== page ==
Granderson: How did Silicon Valley fall from idealism to ruthless exploitation?

Adam Bowen and James Monsees — the focus of the Netflix docuseries “Big Vape: The Rise and Fall of Juul” — originally set out to make the world a better place. I had to remind myself of that, given the role their company played in getting young people hooked on nicotine.

They were just a couple of college kids wanting to get people to quit cigarettes. Then the money came in. Decisions were made. And that’s when idealism gave way to capitalism and the heroes of “Big Vape” began to fall as the villains of their own stories, like characters in a Greek tragedy.

Opinion Columnist

LZ Granderson

LZ Granderson writes about culture, politics, sports and navigating life in America.

In the early days of tech, because the public faces of so many startups were young and idealistic, there was this sense that people would actually matter to this industry. We are constantly reminded how wrong we were, from the promise of social media to the promise to rid the world of tobacco. When corporate leaders come to a fork in the road in the Valley of Silicon, they take the path that makes the most money.

Just like everywhere else.

Uber started because a couple of tech-savvy friends wanted to make it easier for people to catch a cab in San Francisco. This week, it agreed to pay $290 million to settle a wage theft case in New York. Lyft owes $38 million.

Letitia James, the state’s attorney general, said that for years the two ride-hailing companies “systematically cheated their drivers … who overwhelmingly come from immigrant communities and rely on these jobs to provide for their families.”

It’s not exactly “wage theft,” but another bit of news this week is a reminder of the extent to which Silicon Valley is not looking out for the people who keep the cash flowing in. DoorDash announced a new feature for its app: a pop-up message letting customers know that orders that don’t include a tip may take longer to be delivered.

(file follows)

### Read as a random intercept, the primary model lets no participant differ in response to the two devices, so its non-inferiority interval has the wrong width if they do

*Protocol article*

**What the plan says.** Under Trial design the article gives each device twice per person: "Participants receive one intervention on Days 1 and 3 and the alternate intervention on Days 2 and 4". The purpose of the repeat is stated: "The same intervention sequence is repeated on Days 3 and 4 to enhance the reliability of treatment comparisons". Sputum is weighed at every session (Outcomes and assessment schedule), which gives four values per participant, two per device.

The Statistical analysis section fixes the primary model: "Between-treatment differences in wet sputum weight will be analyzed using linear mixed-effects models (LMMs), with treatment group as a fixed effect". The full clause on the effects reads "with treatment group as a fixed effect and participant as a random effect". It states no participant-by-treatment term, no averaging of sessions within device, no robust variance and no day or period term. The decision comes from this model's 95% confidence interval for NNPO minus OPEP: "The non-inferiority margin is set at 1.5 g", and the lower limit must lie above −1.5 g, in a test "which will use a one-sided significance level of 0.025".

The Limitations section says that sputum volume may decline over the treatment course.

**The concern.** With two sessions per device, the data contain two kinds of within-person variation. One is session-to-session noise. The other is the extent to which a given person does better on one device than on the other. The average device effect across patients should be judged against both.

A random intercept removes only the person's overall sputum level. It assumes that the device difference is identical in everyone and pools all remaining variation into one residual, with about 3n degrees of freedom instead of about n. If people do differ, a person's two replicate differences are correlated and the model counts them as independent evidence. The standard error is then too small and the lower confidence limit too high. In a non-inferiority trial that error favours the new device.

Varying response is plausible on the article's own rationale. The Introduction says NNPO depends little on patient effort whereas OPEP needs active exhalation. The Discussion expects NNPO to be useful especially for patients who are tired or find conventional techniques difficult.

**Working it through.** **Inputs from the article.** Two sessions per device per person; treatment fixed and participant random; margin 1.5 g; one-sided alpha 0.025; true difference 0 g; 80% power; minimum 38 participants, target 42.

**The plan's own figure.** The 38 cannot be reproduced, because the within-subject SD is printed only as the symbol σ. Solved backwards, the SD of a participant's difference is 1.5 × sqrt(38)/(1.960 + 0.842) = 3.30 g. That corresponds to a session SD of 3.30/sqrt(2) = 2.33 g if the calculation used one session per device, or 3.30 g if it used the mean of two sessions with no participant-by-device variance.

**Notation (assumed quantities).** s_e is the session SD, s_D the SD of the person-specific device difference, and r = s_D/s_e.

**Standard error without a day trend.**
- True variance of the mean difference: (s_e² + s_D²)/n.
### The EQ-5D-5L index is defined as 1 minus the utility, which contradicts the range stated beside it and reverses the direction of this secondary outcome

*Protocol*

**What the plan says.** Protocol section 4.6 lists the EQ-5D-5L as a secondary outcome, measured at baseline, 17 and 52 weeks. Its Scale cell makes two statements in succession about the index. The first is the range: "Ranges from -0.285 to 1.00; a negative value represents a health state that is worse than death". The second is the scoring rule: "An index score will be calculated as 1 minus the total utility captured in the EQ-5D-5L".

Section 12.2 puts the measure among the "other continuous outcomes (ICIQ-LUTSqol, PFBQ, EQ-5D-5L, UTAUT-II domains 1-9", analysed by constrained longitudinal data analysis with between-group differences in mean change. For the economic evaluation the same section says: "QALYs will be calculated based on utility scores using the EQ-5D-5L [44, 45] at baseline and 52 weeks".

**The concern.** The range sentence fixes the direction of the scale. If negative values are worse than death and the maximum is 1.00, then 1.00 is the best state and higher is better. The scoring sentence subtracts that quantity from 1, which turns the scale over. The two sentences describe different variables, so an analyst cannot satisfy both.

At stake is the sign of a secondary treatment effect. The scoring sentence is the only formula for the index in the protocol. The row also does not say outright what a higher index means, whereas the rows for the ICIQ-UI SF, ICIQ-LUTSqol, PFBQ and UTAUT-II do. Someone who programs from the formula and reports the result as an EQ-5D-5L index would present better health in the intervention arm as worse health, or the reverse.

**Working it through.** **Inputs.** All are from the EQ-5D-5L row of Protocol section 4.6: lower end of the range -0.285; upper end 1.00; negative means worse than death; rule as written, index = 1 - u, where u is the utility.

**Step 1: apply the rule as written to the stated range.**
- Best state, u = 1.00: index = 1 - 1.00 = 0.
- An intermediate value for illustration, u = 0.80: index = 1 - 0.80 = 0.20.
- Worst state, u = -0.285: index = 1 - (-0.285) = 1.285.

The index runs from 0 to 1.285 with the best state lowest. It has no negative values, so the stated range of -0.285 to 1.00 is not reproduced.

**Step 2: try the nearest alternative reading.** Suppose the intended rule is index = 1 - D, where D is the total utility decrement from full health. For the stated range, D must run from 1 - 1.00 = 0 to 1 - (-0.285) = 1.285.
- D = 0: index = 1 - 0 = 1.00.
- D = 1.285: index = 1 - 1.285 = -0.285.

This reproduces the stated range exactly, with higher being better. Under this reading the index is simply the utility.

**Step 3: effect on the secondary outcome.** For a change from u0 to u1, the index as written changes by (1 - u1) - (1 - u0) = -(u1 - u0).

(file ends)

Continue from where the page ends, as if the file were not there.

“Dashers have full freedom to accept or reject offers based on what they view as valuable and rewarding,” a company statement read.

Keep in mind the founders of the tech company started off doing deliveries themselves. They know what drivers go through. However, instead of just paying a livable wage, the company is passing that responsibility on to customers. And sure, the message might encourage customers to tip, but drivers can’t count on that. The statement issued characterizes the arrangement as reflecting the values of the people ordering, not the billionaires arranging delivery.

It’s a variation of the old parlor trick President Reagan used to convince the public that capital is more important to the economy than labor is. Before greed was deemed good in the 1980s, the bottom 90% of Americans divided approximately 65% of the nation’s income. Today that 90% is fighting over much less — around half of the nation’s income.

The promise of tech was supposed to spark a market correction. Instead, it’s escalating the problem. It seems just as plausible these days that Congress would hold a hearing over financial corruption in the tech sector as in any legacy industry. No matter how aspirational the beginning, when a startup succeeds, it eventually reaches a crossroads and inevitably errs on the side of profits.

Profits, not people.

Even when tech companies are not the employer, they indirectly benefit from exploitative practices. Take the details surrounding the 2016 fraud convictions of Atul Nanda and his brother Jiten. The two used the H-1B visa program to attract skilled tech workers to the U.S. but misrepresented the nature of their prospective employment. On the visa application forms they said hires would be full-time employees. However, it was discovered the workers were actually paid on an as-needed basis. And because their visas’ terms did not allow the foreign employees to work elsewhere, they were stuck. The government found that the “two brothers created a highly profitable and highly illegal business model at the extreme expense of the alien workforce that they recruited.”

It’s a scenario not much different from the conditions reported last month out of Saudi Arabia. Migrants paid recruiting firms large fees for employment. They thought they would be working for Amazon. Turns out it was a third party who forced them to work in Amazon warehouses under poor conditions and at poverty wages. In some cases, passports were confiscated.

Tech was supposed to change the world, and in countless ways it has. But it has consistently passed up opportunities to make the world a better place. That just doesn’t pay as well as exploitation.


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